Once your virtual event is in full swing:

Make an entrance

How you start an event sets the tone for everything that follows. Your audience needs to feel assured that they’re in the right place, for the right reason and that they’re going to leave it feeling uplifted. You can do this in a number of ways – from your waiting room graphic to an intro video before the camera rolls. If you can see your audience, get them to wave back or give thumbs ups rather than risk muting and unmuting them.

Connect with the audience

For audiences under 50, set your interface to grid view so you can see everyone and respond to what they’re doing when appropriate. Don’t insist people get on camera and don’t point out anyone who’s got their video off. For those who are in view, a simple thing like commenting on a nice hat or how someone’s drinking a cup of tea helps them feel like you’re not just performing to a camera but to real people, just as you would in real life. For large events where you can’t see the audience, imagine you’re a Saturday night TV presenter and channel your inner Ant and Dec.

Look at the camera

Speaking of Saturday night TV, look at the camera, not your face. By now, we can all spot when someone’s look at their face and not the audience. If you’re a presenter, guest speaker or entertainer, build a connection with your audience by looking directly at the camera. If this isn’t natural to you, rest assured you’ll get better with practice.

Have plenty of teasers

For virtual meetings, the equivalent of a teaser is the agenda, which you should send round beforehand and go over at the start. For events, however, teasers are about more than what you’ve got in store. Especially for longer events, teasers can keep your audience interested. This might be a reminder about the last performer or even a surprise act, or it could be a pop quiz or a brainteaser with prizes. Anything that keeps people intrigued or desperate for an answer will do the trick.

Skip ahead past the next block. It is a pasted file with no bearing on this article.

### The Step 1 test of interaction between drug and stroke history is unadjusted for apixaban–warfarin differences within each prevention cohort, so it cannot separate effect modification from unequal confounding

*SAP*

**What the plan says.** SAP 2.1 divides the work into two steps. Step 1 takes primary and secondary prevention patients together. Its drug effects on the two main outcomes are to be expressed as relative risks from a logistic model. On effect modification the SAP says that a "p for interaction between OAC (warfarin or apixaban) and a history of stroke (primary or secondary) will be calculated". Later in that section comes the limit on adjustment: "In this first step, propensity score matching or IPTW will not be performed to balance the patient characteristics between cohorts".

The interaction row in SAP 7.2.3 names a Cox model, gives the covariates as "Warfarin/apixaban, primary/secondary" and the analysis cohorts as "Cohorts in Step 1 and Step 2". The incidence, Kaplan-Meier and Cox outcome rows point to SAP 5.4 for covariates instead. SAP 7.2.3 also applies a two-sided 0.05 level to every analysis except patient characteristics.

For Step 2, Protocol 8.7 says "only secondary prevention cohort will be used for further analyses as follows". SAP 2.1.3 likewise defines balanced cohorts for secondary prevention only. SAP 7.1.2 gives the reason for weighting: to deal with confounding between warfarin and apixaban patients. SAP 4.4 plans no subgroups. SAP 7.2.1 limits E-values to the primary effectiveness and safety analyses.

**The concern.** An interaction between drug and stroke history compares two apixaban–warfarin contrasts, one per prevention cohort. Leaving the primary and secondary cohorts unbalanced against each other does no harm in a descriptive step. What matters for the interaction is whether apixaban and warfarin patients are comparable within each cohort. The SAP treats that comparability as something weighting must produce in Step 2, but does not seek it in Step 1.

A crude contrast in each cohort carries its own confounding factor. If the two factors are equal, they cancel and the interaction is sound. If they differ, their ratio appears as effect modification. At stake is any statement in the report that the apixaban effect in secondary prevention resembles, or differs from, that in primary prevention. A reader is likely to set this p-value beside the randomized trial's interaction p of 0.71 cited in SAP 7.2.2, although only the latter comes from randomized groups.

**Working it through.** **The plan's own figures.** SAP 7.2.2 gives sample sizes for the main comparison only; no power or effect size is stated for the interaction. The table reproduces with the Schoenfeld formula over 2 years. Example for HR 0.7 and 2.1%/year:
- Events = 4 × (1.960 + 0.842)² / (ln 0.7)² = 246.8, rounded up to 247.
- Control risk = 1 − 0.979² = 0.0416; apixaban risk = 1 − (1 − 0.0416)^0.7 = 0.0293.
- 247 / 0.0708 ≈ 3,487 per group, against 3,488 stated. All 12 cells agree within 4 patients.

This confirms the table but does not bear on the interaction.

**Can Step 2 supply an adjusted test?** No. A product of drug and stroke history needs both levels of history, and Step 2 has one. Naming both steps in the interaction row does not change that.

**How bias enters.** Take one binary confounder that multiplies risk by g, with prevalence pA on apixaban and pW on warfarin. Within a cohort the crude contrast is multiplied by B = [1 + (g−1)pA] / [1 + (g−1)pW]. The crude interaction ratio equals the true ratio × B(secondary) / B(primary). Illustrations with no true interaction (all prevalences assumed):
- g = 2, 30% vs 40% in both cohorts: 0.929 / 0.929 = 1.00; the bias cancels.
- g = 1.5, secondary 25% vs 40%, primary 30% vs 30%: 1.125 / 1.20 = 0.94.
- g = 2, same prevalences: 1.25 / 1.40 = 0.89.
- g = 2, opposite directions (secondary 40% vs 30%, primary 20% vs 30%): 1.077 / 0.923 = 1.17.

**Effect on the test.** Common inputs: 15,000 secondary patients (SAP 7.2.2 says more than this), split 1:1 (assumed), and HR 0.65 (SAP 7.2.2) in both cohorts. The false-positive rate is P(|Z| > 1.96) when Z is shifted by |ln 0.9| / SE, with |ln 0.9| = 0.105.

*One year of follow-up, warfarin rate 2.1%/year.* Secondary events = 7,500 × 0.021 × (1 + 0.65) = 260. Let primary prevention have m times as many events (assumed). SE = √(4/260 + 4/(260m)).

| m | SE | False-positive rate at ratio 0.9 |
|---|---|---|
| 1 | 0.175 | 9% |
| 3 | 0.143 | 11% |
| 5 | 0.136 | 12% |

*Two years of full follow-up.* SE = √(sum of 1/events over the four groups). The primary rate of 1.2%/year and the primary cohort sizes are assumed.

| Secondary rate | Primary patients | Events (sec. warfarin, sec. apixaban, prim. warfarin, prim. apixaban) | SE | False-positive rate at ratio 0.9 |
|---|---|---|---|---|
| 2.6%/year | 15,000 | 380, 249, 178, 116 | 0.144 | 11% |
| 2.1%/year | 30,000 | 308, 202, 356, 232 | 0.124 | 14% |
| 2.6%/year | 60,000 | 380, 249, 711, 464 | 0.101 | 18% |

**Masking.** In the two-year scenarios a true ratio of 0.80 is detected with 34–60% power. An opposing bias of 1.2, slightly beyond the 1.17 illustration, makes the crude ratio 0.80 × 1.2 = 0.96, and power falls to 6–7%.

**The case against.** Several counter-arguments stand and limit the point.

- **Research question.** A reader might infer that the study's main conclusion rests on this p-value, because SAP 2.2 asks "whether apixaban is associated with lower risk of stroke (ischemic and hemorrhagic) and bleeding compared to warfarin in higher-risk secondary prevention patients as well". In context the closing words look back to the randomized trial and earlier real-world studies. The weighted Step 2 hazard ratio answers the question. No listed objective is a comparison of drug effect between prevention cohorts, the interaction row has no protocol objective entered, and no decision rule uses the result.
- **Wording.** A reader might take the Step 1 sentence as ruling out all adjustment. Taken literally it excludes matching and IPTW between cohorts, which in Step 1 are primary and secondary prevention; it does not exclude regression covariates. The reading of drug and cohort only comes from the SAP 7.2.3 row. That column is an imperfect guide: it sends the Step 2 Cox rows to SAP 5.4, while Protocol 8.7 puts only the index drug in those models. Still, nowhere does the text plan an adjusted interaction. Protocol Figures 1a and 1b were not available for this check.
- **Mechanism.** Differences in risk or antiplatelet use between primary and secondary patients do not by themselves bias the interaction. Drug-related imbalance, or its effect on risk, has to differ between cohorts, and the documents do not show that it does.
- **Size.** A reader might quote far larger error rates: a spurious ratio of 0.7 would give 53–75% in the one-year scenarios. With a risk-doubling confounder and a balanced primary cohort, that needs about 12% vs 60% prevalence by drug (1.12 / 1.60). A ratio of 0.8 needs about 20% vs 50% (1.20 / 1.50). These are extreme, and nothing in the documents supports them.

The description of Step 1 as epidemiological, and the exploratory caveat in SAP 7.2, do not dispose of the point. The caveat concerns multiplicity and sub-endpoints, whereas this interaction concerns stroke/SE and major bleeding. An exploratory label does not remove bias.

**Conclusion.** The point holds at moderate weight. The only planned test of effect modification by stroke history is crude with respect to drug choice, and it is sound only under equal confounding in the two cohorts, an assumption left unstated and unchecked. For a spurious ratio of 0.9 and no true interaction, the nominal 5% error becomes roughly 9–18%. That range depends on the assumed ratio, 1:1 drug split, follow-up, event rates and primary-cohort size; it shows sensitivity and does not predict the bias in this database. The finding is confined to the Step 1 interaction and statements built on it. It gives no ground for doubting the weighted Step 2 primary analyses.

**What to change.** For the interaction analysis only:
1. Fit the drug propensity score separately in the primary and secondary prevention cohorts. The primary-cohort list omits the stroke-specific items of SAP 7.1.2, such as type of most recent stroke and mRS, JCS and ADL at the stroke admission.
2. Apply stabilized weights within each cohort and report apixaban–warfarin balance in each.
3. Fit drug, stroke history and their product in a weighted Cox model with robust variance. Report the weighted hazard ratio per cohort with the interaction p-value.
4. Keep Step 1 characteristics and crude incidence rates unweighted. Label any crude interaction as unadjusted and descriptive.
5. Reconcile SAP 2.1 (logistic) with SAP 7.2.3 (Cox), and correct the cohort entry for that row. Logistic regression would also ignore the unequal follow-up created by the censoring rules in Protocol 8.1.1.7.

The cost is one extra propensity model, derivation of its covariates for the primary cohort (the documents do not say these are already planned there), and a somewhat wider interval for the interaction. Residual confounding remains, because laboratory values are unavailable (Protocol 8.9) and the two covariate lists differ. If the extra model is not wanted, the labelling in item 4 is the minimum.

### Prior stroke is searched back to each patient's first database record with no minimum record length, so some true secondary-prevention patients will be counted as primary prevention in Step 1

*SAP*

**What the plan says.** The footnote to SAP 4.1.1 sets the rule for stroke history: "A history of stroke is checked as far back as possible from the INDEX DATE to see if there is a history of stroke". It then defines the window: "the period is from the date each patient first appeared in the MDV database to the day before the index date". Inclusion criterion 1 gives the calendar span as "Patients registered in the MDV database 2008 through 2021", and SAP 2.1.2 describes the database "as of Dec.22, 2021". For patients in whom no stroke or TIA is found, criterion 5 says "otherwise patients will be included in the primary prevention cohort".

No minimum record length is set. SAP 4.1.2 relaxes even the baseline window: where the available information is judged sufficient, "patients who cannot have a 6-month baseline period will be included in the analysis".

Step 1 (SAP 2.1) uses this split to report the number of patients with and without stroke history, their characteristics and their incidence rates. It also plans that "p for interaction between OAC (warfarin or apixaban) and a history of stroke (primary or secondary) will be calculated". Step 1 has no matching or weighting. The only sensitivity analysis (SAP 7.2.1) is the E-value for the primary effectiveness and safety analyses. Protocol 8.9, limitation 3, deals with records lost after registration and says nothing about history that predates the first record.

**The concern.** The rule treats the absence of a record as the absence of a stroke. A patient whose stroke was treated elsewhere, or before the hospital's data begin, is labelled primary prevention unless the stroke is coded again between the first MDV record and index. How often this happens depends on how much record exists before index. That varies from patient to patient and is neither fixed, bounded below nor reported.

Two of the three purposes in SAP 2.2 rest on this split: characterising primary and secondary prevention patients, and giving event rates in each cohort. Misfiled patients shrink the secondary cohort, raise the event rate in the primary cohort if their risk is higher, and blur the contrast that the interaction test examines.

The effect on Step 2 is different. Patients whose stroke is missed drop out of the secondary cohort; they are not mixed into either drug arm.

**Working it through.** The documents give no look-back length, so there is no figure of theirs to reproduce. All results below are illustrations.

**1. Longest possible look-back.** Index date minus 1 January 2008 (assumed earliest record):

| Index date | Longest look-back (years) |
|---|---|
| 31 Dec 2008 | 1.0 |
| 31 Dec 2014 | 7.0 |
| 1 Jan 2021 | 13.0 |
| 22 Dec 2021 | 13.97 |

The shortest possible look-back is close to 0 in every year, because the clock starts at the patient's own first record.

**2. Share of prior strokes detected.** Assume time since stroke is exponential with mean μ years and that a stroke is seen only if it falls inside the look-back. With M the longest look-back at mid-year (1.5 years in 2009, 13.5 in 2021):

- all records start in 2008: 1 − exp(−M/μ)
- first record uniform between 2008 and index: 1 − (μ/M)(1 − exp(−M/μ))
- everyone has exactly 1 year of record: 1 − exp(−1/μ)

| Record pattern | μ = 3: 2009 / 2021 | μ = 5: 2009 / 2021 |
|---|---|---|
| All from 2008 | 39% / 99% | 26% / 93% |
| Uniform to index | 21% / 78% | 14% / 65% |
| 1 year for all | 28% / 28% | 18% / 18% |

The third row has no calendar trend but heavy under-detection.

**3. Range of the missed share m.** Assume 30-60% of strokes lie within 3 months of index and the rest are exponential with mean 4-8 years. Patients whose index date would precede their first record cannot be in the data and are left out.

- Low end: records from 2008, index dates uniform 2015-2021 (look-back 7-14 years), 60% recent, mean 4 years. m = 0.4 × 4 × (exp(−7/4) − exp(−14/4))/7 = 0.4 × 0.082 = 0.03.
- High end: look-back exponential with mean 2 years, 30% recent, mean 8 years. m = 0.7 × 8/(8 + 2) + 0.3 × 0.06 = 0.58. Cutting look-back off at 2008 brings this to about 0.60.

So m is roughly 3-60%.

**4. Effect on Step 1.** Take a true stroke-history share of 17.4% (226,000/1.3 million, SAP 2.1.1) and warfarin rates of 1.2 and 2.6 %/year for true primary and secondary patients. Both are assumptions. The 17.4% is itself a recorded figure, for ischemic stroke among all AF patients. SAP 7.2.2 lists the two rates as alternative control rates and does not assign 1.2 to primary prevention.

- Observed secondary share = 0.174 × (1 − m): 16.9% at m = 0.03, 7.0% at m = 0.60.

Encourage silent participation and respond

For big audiences, keep them engaged by using Zoom’s interactive features, such as polls and the chat feed or even third-party web apps and social media. You can time polls with certain segments, or ask them questions and give first-name shout outs too. You should encourage audience participation from the start of the event and respond as you go so your audience feels part of the event.

Think about your visuals

Think about what your audience will be looking at all night and make it interesting. From virtual backdrops for you and other guests to video breaks. Get a designer to create a vision for your event and identify where strong images will work best. Make sure your logo and the event name are everywhere to reinforce your brand and message.

Say thank you!

Not just at the end of the event but afterwards too. Send an email with highlights of your event, and ideally have details of your next one lined up so they can sign up straight away. After the show is a great time to get feedback so you can find out how to make your virtual event even better.